Human blinking is somewhat of a mystery to scientists. While it's well known that eye-blinking is done to lubricate the cornea, these seemingly spontaneous flashes happen at a rate that's greater than what's needed. But now, as new research from Japan suggests, our blinking patterns may serve an unexpected purpose — one that works to release our attention and mentally prepare us for the next task.
Indeed, we blink a lot — about 15 to 20 times every minute. And it all adds up. Studies show that 400 milliseconds of visual time is lost every time we blink, which amounts to a surprising 10 percent of our total viewing time. Given that these blinking rates happen at a level several times higher than what's required for adequate ocular lubrication, scientists have had good reason to suspect that something else is going on — something that's clearly important.
A recent study published in the Proceedings of the National Academy of Sciences offers some potential answers. Researchers Tamami Nakano, Shigeru Kitazawa, and colleagues now theorize that eye-blinks are actively involved in the resetting and delivery of attention. But to reach this conclusion, the researchers had to rely on two very important tools: An fMRI scanner and a Mr. Bean video.
For the experiment, Nakano et al recruited several volunteers who were asked to watch Mr. Bean episodes while hooked up to an fMRI scanner. Previous studies by the same researchers showed that human eye-blinks become synchronized while watching these videos (i.e. eyeblinks tend to occur at implicit breakpoints) — so they had good reason to continue their research; it was clear that something was happening from a neurological perspective.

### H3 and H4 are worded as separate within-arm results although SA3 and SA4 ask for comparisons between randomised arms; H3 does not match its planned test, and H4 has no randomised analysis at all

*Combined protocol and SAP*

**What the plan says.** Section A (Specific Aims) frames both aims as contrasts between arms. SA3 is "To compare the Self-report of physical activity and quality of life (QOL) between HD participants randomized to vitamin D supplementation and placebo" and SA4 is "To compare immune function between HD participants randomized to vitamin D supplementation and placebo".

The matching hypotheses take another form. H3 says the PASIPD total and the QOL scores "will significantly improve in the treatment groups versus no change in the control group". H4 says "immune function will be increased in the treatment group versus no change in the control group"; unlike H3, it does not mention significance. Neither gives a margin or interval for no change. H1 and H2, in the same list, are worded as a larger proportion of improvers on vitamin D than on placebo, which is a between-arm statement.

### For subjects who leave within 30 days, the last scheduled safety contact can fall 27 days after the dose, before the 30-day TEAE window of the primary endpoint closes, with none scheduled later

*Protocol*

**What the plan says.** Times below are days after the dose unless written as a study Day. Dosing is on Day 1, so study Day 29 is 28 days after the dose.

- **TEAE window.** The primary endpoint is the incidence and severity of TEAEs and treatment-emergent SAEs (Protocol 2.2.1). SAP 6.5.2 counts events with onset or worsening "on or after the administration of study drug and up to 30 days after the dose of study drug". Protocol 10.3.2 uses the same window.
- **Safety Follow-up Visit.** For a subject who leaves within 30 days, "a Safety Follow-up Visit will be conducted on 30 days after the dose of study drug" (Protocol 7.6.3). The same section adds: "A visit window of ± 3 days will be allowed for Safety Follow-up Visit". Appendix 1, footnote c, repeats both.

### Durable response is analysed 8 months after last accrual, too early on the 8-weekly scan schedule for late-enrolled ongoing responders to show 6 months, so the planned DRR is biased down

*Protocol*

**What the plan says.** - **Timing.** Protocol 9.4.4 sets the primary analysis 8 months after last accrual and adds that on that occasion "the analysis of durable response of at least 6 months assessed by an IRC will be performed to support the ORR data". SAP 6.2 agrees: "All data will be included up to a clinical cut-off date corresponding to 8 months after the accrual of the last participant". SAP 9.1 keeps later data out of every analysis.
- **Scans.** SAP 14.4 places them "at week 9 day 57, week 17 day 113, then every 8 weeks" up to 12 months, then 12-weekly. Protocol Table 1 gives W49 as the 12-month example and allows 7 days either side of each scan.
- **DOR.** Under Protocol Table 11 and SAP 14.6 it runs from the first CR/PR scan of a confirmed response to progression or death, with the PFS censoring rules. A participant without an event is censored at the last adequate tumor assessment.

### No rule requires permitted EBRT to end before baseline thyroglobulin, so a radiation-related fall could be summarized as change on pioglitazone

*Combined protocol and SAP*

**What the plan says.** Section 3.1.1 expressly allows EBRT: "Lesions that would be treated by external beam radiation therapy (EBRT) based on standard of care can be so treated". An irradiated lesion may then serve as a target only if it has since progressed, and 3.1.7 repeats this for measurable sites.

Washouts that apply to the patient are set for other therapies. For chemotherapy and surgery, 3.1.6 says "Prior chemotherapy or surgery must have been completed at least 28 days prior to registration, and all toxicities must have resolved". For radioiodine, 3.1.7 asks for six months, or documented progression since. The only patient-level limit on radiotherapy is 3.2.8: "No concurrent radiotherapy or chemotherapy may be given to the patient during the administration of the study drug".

During the Mr. Bean episodes, the scientists observed that the participants were spontaneously blinking an average of 17.4 times per minute. But while the blinking was happening, there was observable activity occurring in two competing anatomical brain networks responsible for attention.
Specifically, they noticed spikes of mental activity in areas related to the default network — an area of the brain that allows us to enter into a kind of 'idling' mode when we're in a state of wakeful rest (as opposed to focused attention). And at the same time, they noticed decreased cortical activity in the dorsal attention network (a sensory orienting system that helps us know where we should focus our attention).
Consequently, the researchers hypothesize that eye-blinks — because they activate the default network — are a way for us to take a super-quick mental break before renewing our attention on a new task or activity — and they tend to occur at logical transition points (e.g. the end of a scene, or the end of a sentence...like right now).
They speculate that this serves an important cognitive function, what gives us an increased capacity for focused attention after the cognitive reset.
The entire study can be read at Proceedings of the National Academy of Sciences.
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